The federal government extended the forgivable portion of two small-business loan programs as part of the $900 billion stimulus law enacted last week, throwing a potential lifeline even to companies who may not have felt the impact of the pandemic.
The extensions permit the federal government to continue a program in which it makes monthly principal and interest payments on behalf of companies that have, or newly take out, a Section 7(a) or Section 504 loan from the Small Business Administration (SBA). Companies don't have to pay back the debt service help.
The loans have been around for a while, but last year, as part of the government's first stimulus package passed in March, the SBA was authorized to pay principal and interest for loan recipients for six months. Recipients didn't have to do anything; the SBA stepped in automatically to make the payments. Some $8 billion was authorized for the help.
The intent was to give quick help to companies, but the program expired in September, leaving the loan programs in place but without the monthly payment help.
The $900-billion stimulus law signed on December 27 restarts the monthly payment assistance, which means companies that received a loan after the end of September, as well as new loan applicants, can expect to see the SBA take over their payments for several months.
The extension includes rule changes, too. For businesses who already have a loan, and are in a hard-hit business sector like food service, accommodation, retail, and other in-person services, up to eight months of help are available. For businesses that are not in one of the targeted sectors, the duration is shortened. Total assistance is capped at $9,000 a month.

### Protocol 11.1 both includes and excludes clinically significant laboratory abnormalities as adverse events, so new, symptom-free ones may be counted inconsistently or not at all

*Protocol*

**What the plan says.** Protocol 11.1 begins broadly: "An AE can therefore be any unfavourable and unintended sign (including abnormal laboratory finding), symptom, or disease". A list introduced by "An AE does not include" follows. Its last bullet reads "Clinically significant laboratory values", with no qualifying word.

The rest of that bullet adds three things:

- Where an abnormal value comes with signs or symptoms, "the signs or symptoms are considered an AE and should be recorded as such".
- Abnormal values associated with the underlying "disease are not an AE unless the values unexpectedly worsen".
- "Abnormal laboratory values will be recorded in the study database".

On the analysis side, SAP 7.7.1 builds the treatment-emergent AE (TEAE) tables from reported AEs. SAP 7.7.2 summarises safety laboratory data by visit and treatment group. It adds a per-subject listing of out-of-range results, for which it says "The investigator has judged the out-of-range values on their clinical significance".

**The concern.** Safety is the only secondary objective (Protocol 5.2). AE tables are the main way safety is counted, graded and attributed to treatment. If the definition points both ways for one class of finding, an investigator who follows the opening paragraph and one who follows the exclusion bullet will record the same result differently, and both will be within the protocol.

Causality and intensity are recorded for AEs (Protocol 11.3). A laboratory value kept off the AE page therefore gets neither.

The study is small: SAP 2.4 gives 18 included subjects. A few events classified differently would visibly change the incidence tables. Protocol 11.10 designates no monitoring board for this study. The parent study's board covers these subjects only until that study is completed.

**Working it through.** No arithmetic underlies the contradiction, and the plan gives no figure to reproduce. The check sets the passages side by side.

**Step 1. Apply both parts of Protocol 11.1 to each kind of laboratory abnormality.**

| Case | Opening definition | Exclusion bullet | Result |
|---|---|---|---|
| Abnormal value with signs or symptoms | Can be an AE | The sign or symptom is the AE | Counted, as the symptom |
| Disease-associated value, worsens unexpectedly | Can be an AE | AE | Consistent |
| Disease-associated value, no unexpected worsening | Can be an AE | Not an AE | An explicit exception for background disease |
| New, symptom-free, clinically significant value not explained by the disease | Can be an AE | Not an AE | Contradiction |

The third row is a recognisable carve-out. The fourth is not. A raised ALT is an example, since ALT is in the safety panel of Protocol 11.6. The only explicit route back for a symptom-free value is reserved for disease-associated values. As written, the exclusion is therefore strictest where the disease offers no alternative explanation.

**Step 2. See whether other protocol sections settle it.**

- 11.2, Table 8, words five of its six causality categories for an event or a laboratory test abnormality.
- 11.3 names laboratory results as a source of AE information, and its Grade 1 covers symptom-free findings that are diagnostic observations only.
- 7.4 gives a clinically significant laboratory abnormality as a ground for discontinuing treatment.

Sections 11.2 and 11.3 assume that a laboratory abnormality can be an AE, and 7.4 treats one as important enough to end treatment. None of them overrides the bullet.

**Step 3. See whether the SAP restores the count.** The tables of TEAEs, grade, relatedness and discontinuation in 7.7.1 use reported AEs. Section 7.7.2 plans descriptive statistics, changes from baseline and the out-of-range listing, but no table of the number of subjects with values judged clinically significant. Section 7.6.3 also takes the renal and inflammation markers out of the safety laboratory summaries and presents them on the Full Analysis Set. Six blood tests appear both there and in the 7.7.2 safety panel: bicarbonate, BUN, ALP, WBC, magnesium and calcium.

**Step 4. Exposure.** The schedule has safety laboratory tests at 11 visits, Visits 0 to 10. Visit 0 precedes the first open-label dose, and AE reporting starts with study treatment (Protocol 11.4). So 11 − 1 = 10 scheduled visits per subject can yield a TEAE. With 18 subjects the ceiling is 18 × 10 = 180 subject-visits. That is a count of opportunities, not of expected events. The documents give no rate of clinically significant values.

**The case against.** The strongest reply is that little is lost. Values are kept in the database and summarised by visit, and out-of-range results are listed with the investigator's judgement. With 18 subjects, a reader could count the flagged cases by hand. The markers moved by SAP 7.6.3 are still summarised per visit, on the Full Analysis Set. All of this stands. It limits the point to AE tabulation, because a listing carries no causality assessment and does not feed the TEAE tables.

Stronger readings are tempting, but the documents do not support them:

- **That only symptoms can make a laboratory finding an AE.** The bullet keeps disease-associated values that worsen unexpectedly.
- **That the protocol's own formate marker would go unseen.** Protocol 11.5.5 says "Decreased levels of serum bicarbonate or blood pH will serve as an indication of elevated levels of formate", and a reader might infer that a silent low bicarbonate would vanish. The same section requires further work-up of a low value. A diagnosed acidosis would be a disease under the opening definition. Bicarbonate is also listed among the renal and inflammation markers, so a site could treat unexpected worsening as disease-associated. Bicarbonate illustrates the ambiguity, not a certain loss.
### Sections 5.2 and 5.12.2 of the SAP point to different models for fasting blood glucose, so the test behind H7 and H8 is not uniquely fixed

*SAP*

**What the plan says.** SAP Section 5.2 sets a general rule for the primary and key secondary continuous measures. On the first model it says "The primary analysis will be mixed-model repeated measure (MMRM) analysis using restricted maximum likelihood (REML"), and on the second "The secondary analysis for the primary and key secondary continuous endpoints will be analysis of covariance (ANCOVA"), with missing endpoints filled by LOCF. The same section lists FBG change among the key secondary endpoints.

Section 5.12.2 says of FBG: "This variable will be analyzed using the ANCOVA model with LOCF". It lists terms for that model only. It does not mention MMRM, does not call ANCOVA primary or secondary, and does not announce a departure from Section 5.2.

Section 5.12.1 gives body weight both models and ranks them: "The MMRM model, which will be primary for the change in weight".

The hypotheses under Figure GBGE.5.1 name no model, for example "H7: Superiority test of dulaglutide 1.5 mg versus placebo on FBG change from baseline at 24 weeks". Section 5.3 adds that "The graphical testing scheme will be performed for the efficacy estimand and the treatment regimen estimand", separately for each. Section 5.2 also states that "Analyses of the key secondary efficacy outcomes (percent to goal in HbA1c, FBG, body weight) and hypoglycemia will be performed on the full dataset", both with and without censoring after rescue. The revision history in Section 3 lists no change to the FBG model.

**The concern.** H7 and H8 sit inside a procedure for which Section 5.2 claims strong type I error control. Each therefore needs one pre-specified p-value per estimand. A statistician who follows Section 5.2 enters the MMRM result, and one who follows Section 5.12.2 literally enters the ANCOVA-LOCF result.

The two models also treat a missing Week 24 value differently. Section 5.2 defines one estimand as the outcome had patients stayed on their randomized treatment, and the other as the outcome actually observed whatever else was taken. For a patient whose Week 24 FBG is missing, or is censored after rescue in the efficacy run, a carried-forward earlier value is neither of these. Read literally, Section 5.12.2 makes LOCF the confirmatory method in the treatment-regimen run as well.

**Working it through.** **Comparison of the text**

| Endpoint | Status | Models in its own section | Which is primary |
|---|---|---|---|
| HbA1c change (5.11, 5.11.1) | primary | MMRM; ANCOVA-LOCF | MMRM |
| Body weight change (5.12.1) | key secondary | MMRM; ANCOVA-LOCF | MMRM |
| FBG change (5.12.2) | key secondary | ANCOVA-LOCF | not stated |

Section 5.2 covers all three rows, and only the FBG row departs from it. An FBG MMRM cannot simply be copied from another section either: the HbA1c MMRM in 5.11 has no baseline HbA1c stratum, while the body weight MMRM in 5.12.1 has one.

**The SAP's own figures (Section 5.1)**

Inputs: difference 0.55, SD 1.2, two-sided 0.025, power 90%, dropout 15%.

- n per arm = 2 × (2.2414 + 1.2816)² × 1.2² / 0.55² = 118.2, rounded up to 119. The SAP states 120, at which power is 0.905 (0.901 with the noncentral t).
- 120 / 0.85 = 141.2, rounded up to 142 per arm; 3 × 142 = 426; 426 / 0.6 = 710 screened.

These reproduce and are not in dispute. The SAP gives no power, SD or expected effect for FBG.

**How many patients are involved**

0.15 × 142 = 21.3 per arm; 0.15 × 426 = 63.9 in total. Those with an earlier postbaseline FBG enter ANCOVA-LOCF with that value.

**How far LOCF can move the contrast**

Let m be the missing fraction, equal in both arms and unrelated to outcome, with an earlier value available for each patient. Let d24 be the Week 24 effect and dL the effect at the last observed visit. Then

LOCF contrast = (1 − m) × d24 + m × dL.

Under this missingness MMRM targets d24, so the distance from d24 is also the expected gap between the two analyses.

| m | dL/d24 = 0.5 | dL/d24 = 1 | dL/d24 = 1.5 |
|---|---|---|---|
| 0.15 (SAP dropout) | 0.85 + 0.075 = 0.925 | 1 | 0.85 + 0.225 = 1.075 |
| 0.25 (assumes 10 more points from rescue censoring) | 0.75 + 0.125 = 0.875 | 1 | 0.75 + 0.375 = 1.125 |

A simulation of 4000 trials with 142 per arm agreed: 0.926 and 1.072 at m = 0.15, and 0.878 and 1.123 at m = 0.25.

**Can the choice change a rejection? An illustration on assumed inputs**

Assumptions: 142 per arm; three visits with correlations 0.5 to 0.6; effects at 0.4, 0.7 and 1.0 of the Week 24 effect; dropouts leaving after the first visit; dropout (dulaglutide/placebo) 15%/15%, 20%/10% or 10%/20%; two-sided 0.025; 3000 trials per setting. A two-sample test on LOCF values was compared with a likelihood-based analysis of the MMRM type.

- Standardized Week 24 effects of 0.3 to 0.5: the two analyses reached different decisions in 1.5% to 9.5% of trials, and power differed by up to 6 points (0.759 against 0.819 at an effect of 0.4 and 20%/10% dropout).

New loan recipients can receive up to six months of help with the $9,000 monthly payment cap.
Could benefit startups
The 7(a) loans are capped at $5 million and are open to any small or medium-sized business (SMB) that has fewer than 500 employees or up to $7.5 million in annual receipts. Companies can use the funds for working capital or to buy inventory, equipment, or another company. Unlike PPP, it is not necessary to show pandemic-related income losses.
The loans are federally guaranteed, so although participating lenders conduct their standard due diligence, they can approve borrowers under more flexible terms than they otherwise might. Terms, of between seven and 25 years, are based on how the proceeds are used. Interest rates can be either fixed or variable.
Section 504 loans are also federally guaranteed and for a maximum $5 million. Loan terms are for between 10 and 20 years, with fixed interest rates. Proceeds can be used to buy business-related property and equipment.
"Hundreds of thousands of organizations have taken advantage of the Small Business Debt Relief Program," says Rep. Antonio Delgado (D-N.Y.), who cosponsored the bill to extend the program. "More entrepreneurs [will be able to] access loan payments."